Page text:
The Honolulu City Council on Thursday approved four resolutions authorizing the payment of up to $150,000 to retain the services of three outside law firms to represent Honolulu Police Chief Louis Kealoha in four lawsuits.

Normally, the city’s Corporation Counsel would represent the city in all legal proceedings.

But because Kealoha recently sued the city and its Ethics Commission for investigating him, the Department of Corporation Counsel felt there was a potential conflict of interest if it represented Kealoha in other legal proceedings, according to the resolutions.

HPD Chief Louis Kealoha gestures as HPD Commissioner Sheehan questions him. 7 sept 2016

Police Chief Louis Kealoha’s suit against the city is forcing the city to find outside legal help to defend him in other lawsuits.

Cory Lum/Civil Beat

The four resolutions passed without any objections from City Council members.

The council approved up to $50,000 to pay the McCorriston Miller Mukai MacKinnon law firm to defend Kealoha in a case brought by Christopher Baker after he was denied a license to carry an operable firearm in public. Another $50,000 was approved to pay the same firm to represent the chief in a case brought by Kirk Fisher, who was also denied a permit to carry a firearm.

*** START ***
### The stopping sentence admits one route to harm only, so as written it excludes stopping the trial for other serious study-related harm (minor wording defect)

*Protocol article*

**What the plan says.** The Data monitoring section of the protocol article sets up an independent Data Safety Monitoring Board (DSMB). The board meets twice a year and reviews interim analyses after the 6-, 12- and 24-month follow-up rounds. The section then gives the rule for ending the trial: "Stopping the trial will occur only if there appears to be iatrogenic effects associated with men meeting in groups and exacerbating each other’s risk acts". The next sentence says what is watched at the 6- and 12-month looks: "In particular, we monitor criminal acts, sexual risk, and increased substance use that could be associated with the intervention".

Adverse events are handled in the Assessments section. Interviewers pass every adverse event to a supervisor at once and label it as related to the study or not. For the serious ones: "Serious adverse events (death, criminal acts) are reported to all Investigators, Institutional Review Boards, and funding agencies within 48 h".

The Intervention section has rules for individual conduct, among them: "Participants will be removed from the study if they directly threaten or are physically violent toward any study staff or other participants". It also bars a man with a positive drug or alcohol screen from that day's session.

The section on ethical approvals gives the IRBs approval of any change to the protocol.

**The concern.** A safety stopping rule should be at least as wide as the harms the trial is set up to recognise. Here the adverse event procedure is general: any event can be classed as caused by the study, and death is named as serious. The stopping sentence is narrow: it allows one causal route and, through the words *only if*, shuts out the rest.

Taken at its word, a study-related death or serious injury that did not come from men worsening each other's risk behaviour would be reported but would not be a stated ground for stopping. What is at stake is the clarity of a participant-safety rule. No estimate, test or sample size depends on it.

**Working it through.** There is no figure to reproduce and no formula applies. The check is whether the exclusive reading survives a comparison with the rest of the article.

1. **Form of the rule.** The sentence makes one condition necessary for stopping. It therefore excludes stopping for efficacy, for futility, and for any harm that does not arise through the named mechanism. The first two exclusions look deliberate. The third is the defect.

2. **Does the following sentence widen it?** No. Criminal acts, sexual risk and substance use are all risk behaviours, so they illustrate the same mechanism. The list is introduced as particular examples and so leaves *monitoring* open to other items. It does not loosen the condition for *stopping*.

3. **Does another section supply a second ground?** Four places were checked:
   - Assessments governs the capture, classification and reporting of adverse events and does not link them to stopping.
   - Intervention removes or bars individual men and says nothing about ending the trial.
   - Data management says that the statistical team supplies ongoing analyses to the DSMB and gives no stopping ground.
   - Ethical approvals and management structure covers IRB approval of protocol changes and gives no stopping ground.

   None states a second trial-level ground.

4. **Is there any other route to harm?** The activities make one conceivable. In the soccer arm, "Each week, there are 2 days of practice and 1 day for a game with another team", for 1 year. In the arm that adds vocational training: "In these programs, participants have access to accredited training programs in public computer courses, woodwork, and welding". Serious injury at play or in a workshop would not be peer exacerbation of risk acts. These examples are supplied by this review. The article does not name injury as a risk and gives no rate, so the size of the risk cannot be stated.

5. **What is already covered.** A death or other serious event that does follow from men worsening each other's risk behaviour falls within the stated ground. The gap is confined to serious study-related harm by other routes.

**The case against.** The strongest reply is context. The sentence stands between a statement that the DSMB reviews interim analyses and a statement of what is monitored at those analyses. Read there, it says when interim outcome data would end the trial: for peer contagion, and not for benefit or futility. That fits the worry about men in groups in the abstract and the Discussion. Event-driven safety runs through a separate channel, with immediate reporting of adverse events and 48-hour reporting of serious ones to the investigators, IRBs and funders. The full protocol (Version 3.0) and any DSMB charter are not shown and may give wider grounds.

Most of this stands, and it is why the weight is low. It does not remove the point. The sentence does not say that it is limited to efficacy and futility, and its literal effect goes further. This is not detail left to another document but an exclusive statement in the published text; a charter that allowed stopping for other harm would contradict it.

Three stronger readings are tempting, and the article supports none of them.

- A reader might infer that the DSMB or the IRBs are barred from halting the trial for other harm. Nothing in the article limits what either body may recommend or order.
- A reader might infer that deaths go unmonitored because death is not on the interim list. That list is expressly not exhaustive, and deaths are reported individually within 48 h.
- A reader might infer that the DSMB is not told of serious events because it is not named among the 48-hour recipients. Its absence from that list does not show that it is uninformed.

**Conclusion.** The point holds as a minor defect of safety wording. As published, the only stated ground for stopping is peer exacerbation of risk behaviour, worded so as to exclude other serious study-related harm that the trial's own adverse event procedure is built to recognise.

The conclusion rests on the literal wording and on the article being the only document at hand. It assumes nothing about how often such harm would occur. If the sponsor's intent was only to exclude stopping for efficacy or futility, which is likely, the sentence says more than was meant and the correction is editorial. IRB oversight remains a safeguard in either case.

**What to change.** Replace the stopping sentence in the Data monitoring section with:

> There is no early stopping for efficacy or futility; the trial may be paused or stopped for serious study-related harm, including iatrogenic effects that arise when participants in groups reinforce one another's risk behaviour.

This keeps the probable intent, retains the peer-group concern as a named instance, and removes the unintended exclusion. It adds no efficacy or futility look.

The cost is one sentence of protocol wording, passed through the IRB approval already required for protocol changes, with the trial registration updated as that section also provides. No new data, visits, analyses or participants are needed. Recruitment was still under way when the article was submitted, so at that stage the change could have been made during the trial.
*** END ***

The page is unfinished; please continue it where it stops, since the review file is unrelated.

The council also approved up to $25,000 to be paid to the law office of Cary T. Tanaka to represent the chief in a case brought by Jamie Kalani Rice, who claims HPD officers used excessive force on him after he was seen speaking and chanting to an endangered Hawaiian monk seal on Nanakuli Beach. He was also arrested after the incident.

Up to $25,000 was also approved to pay the Chung & Ikehara law firm to represent Kealoha in a case brought by the family of the late Sheldon Paul Haleck, who claimed that Haleck was killed by HPD officers and that Kealoha and Corporation Counsel Donna Leong tried to cover up the incident.

About the Author